or wherever local pressure has caused further decrease of perfusion. Capillary blush is severely delayed after pressure on the pulp of the digit. below). if not infected. it may involve the distal parts of the forefoot. To objectively confirm the diagnosis. In more advanced cases. not uncommonly a companion ulcer develops on the adjacent toe (“kissing ulcer”). in acute conditions. which in many cases leads to a decrease in pain. use of local heat) also can cause ulcer and gangrene formation on any other place of the foot or leg. In patients with Buerger’s disease or with venous insufficiency. indicating the change in perfusion. gives rise to local reactions such as the production of exudate and pus. 192 . In such cases. Spontaneous amputation sometimes follows. Investigations for Critical Limb Ischemia Introduction Although the history and physical examination. there is significant proximal stenosis or occlu- sion causing diminished arterial pulses and bruits at the femoral or iliac arteries. Such ulcers are often infected and give rise to ascending cel- lulitis and lymphangitis. They also occur at the inner surface of the digits. localized infarctive lesions. Arterial ulcers usually involve the tips of the toes. Localized pallor or cyanosis associated with poor capillary filling is usually a prelude to ischemic gangrene or ulceration. the least local pressure or elevation of the leg is sufficient to induce a cadaveric pallor. 2. there is atrophy of the skin and its appendages. The subcuta- neous tissue atrophies so that the foot becomes shiny. and in such cases the clinician should observe the direction of blood filling the distal veins from proximal to distal. further diagnostic studies are usually needed. the heel of the foot. Sometimes. as just described. Also. but unless this is unilateral and produces asymmetry. The dependent toes may appear so red and may refill so rapidly after pressure application that the uninitiated may mistakenly consider this to be evi- dence of hyperemia rather than an expression of severe ischemia (Buerger’s/Ratschow’s sign). These may lead to crust formation. as occurs in many cases. Any minor local trauma such as cutting the toenails may elicit formation of an ulcer and lead to gangrene. the base of the ulcer is pale unless inflam- mation or infection. there may be rubor on dependency because of chronic dilatation of the precapillary and postcapillary vessels. These investigations have a num- ber of purposes: 1. local pressure (shoes. scaly. the skin may feel warm around spots with inflammation or infection. often makes the diagnosis of CLI with cer- tainty. Arterial ulcers due to obliteration of the main inflow arteries should be differentiated from ulcers caused by venous disease. Loss of hair growth over the dorsum of the toes and foot is another relatively common sign of severe arterial insufficiency. skin palpation may show a line below which temperature drops suddenly. the color of the skin is usually extremely pale or cyanotic. long-standing cases. Absent stretch reflexes and loss of vibratory sense are early signs of neuropathy. venous filling after dropping the elevated limb back into the dependent posi- tion is very slow. In most patients. Specificity and sensitivity of these tests is not well known but presumably is rather low. and “skeletonized. has a tendency to shrink and eventually lead to mummification of the part affected. it may escape detection. In severe. Arterial ulcers typically have irregular borders. false normal figures for venous filling can be obtained because of inverse flow in the veins. for clinical decision making. exam- ination of the other vascular areas and of the cardiac status should complete the physical examination in all patients.” This may be obscured by ankle and foot edema caused by leg dependency at night. in severe cases. Objective tests should always be included (see “Investigations for Critical Limb Ischemia. 200). it often is accompanied by thickening of the toenails secondary to slowness of nail growth.Physical Examination of Critical Limb Ischemia Severe ischemia is often associated with atrophy of the calf muscles. Gangrene usually affects the digits. Gan- grenous tissue. and neurotrophic ulcers (see p. To localize the responsible arterial lesions and grade their relative severity. Detection of distal arterial pulses does not preclude severe ischemia in cases of very distal occlusions such as in peripheral microemboli or some diabetic patients. Skin temperature is low. covering the ulcer surface.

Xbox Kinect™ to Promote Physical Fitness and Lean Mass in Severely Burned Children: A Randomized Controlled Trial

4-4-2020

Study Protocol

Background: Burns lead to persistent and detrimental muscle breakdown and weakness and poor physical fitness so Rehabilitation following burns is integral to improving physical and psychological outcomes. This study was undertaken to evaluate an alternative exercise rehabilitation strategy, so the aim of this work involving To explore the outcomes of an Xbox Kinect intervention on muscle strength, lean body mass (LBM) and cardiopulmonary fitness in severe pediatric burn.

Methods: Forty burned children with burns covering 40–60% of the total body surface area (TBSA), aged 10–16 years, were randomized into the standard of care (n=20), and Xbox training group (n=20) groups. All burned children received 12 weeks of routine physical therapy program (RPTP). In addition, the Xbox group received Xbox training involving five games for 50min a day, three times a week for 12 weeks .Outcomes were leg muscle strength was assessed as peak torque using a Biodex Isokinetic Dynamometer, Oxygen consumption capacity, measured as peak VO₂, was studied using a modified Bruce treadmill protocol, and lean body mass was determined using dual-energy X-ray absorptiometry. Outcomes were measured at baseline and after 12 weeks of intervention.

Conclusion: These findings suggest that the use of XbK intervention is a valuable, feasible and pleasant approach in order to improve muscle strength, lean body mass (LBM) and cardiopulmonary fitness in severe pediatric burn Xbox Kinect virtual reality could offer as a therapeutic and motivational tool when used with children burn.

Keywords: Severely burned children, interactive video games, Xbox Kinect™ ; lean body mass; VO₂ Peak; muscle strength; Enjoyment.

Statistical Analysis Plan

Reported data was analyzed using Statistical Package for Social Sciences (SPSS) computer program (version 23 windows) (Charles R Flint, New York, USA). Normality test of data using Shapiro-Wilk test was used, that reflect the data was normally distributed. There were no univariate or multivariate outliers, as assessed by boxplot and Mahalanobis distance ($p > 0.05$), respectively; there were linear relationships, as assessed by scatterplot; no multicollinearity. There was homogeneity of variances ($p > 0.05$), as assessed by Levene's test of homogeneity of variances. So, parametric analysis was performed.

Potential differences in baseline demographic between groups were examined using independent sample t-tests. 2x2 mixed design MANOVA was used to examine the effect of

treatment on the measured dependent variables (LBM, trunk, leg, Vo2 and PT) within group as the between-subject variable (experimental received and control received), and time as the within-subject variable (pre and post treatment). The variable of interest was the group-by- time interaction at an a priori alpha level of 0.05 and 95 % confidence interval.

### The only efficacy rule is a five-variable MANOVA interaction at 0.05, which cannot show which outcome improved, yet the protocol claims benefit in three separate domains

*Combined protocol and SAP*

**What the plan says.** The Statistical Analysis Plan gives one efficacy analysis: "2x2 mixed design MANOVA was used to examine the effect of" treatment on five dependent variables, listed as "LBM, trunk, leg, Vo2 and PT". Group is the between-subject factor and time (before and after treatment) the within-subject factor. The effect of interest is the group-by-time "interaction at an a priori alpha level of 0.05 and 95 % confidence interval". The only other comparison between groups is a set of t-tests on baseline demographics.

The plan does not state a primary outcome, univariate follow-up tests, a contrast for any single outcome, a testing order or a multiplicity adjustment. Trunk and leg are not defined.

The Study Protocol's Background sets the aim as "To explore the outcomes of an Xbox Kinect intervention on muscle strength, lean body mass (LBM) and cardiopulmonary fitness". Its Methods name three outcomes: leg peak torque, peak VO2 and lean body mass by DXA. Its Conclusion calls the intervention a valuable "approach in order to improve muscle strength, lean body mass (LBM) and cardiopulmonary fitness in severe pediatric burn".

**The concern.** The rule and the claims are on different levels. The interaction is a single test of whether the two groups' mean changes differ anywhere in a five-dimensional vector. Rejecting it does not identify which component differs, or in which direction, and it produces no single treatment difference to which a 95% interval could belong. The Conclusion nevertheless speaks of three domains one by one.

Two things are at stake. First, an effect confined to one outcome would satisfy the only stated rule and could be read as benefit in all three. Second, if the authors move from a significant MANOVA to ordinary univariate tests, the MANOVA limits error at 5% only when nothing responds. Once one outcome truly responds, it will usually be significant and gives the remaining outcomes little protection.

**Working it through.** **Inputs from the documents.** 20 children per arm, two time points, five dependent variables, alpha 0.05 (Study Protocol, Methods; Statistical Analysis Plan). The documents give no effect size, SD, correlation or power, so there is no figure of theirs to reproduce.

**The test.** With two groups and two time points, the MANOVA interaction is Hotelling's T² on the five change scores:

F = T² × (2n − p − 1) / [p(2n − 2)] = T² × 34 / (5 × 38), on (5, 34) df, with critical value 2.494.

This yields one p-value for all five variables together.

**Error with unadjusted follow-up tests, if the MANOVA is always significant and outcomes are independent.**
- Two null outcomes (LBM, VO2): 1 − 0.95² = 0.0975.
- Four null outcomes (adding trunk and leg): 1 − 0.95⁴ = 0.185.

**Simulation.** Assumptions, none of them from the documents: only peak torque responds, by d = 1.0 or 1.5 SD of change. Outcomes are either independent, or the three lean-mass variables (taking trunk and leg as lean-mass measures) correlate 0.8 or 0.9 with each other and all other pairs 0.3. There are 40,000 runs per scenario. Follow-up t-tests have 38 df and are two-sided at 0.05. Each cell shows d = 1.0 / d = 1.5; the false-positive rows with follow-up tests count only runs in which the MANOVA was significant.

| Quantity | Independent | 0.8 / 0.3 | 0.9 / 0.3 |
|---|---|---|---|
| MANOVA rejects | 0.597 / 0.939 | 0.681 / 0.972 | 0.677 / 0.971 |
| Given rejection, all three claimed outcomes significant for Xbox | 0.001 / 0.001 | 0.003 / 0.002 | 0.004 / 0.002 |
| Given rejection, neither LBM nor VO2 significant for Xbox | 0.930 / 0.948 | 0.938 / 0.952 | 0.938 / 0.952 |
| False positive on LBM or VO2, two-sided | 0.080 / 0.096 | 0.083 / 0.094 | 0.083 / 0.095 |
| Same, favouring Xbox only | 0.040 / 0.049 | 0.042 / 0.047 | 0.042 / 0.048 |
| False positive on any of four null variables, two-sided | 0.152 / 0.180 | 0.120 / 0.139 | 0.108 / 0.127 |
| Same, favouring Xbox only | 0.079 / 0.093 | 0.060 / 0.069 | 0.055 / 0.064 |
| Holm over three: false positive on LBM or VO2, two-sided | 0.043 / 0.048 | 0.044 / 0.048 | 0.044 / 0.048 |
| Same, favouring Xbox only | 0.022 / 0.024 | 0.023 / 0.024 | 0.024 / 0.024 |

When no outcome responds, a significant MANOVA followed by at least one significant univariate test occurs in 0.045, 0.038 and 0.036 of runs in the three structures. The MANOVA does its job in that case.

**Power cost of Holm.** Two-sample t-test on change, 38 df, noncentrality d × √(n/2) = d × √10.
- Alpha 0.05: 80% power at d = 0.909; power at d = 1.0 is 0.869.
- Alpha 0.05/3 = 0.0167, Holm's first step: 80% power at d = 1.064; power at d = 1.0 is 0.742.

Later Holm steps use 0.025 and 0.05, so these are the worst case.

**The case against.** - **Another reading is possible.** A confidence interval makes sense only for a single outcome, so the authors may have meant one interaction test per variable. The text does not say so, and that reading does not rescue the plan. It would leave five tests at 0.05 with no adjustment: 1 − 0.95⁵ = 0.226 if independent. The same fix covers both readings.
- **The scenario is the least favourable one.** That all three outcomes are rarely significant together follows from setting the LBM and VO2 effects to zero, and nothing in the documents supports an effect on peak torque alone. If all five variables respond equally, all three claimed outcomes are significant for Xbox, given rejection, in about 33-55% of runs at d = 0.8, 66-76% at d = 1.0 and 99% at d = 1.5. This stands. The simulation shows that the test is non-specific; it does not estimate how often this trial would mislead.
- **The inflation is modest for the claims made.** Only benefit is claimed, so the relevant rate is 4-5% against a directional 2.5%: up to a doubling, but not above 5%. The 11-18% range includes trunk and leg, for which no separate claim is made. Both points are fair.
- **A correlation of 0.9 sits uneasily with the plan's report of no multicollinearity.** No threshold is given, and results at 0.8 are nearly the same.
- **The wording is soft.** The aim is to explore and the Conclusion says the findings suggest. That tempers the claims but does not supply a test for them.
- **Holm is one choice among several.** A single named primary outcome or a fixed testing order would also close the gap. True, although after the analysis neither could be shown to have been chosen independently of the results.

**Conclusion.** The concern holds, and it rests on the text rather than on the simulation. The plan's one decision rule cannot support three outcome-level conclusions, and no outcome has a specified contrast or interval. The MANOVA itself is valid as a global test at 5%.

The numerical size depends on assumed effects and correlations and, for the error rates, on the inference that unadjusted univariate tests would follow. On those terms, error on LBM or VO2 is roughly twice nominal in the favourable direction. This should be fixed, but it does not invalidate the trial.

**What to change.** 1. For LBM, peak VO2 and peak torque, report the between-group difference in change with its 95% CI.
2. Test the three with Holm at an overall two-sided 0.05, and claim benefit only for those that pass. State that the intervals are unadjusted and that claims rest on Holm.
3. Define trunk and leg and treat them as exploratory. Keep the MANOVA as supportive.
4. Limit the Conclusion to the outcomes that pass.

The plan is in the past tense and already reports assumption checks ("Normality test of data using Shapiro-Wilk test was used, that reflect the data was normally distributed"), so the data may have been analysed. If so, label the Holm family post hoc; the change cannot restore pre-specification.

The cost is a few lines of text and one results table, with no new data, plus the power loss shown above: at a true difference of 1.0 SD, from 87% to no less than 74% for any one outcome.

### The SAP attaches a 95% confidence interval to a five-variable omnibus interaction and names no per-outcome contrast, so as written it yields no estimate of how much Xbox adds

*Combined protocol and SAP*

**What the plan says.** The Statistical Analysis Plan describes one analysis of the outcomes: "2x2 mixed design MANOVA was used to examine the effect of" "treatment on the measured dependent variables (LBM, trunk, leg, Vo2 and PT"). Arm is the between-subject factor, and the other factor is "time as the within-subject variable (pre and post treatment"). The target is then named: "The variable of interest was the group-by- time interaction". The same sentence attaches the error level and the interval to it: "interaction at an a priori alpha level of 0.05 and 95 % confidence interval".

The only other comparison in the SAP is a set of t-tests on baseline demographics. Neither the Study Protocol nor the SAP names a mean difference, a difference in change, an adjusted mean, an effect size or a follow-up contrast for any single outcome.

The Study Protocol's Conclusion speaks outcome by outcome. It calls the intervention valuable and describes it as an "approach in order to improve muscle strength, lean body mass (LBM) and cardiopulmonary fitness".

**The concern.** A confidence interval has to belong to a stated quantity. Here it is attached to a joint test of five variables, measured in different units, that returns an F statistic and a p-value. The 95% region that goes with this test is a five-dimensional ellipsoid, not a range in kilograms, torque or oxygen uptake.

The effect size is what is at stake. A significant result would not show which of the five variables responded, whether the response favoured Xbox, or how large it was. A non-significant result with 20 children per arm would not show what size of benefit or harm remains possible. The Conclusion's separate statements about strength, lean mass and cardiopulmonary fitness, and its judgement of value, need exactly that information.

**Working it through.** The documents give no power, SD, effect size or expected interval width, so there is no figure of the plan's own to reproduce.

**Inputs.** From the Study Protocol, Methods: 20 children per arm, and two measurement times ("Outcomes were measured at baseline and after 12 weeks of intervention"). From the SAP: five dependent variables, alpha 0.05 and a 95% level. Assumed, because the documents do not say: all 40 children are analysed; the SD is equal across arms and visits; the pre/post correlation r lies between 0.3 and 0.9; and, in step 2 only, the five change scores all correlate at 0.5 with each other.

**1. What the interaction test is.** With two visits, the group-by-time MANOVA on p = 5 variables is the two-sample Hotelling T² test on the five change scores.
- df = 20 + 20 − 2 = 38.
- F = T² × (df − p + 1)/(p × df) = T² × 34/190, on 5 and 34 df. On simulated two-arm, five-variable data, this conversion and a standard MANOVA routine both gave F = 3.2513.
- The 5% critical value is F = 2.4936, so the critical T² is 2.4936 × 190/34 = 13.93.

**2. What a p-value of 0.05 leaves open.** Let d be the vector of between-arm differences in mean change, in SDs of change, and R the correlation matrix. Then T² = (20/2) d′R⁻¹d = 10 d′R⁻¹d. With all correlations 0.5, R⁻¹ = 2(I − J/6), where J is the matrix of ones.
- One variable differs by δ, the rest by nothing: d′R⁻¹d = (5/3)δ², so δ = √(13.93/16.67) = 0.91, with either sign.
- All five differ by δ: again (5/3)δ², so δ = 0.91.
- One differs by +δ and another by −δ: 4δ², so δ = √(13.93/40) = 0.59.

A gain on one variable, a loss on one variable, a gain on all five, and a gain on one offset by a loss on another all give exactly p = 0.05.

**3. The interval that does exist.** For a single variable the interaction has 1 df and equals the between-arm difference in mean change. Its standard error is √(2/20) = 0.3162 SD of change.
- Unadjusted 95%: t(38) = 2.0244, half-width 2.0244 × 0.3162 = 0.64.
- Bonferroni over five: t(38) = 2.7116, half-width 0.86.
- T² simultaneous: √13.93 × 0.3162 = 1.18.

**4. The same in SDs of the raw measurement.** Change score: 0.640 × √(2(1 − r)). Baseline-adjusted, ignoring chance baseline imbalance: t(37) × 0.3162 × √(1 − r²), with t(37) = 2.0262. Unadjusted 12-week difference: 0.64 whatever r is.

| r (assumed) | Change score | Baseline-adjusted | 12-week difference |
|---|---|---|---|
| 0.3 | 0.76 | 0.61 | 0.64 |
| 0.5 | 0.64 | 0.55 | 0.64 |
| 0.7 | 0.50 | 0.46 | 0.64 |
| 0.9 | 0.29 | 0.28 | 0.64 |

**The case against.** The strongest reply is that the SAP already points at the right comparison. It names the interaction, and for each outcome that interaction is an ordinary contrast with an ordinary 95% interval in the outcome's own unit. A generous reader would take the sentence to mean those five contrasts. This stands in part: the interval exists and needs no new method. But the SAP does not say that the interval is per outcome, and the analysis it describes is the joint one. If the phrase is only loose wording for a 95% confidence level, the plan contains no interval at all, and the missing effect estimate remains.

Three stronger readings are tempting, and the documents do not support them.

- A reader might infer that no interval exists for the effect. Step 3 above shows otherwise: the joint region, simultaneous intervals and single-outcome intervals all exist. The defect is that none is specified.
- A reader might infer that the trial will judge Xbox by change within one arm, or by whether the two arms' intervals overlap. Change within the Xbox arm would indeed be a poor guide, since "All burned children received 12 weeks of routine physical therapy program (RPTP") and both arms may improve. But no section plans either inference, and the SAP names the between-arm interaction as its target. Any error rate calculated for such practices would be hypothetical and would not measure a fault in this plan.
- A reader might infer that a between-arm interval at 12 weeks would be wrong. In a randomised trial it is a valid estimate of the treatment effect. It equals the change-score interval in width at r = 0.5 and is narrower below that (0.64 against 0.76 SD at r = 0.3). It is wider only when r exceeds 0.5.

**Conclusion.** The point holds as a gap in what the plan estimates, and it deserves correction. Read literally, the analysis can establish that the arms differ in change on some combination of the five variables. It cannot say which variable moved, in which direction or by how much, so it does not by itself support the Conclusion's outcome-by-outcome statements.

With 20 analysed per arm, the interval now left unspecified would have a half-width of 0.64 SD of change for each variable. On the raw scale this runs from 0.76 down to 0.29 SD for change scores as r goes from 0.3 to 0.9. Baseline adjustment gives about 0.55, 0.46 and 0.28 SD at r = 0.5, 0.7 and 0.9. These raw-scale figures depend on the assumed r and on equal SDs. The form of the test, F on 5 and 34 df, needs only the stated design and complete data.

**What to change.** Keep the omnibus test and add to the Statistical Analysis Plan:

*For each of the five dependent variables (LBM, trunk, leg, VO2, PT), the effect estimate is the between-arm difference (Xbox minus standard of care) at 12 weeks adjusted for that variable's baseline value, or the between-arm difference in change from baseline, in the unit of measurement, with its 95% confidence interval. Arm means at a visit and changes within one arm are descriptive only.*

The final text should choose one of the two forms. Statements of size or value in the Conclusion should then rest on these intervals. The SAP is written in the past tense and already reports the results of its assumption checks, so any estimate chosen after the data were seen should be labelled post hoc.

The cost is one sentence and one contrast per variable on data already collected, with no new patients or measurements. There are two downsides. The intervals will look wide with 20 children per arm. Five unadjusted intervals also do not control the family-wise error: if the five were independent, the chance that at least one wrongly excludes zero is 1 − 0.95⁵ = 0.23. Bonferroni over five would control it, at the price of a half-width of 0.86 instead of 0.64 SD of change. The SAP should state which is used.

Basic Hematologic and Biochemical Tests The following laboratory tests should be performed (see also “Investigations of Patients with Intermittent Clau- dication”. 68): — complete blood count (hemoglobin. other indirect studies may be of adjunctive value. Such stud- ies also contribute to the evaluation of operative risk. — erythrocyte sedimentation rate in selected cases (see p. The latter two have already been addressed in p. “Intermittent Claudication. Here ankle or toe pressures can be helpful. It is a good practice to measure toe pressure in all patients with suspected critical limb ischemia. 65 (“Routine Tests”) and are not repeated here. hematocrit. 65. are needed. The imag- ing techniques discussed in p. As with the patient presenting for the first time with claudi- cation. To address the first three points. — platelet count. so that their applications in this setting are discussed in some detail. confusion may occur. The following discussion will therefore build on the basic information already pre- sented in section B. and patients with no signs of ath- erosclerosis. — blood glucose or hemoglobin A1c. Treadmill testing. which are the same levels used to confirm a SVS/ISCVS grade II or category 4 level of ischemia. female patients. many of the same investigations as discussed for patients with intermittent claudication are employed but in quite a different way. and Recommendation 13. To assess operative risk and operative strategy. because intervention is very likely to be undertaken. Ankle and Toe Pressure Measurements Ankle pressure should be measured in all patients. When they present with foot lesions. p. As characteristic as ischemic pain is. 6. in a nondiabetic patient with an ankle pressure above 50 mmHg or a diabetic with a toe pres- 193 .” by emphasizing the specific applications that have proved useful in evaluating chronic critical limb ischemia (CLI). Additional Tests for Atypical Patients In special categories of patients such as younger patients. To assess the need for intervention (by predicting the outcome of conservative management) and help in the choice of procedure. Should an operative intervention be necessary. Certain basic investigations. are more likely to be indicated in CLI patients than in the claudicant. — urea. 66). — lipid profile. 5. It should be noted that common practice in relation to noninva- sive investigations may differ widely between Europe and North America. homocysteine levels and the hypercoaguability screen can be evaluated (see Recommendation 14. In addition to obtaining ankle or toe pressures. 3. In such cases. is not applicable. False high values can be obtained in diabetic patients. Thus. and it is even more likely therefore that arte- riography will be performed. Transcutaneous oxygen measurements (TCPO2) and radionuclide perfusion scans are described with their applications. to estimate distal perfusion. particularly in patients with diabetes who suffer neuritic pain at early stages of their neuropathy. additional diagnostic studies may be needed. Seg- mental limb pressures (SLPs) combined with either segmental plethysmography (PVRs) or Doppler velocity wave form (VWF) may have application in CLI patients. mainly uncovering atherosclerotic risk factors. however. white cell count). Ischemic rest pain most commonly occurs below an ankle pressure of 40 mmHg and a toe pressure of 30 mmHg. 69). 23 (“Imaging Techniques”). the presumption is often made that they have CLI. p. creatinine. toe pressure should be measured. Some dia- betic patients suffering neuropathy do not develop pain to such an extent that this symptom will be a presenting feature. The involvement of other systems with arteriosclerosis needs to be explored. 4. p.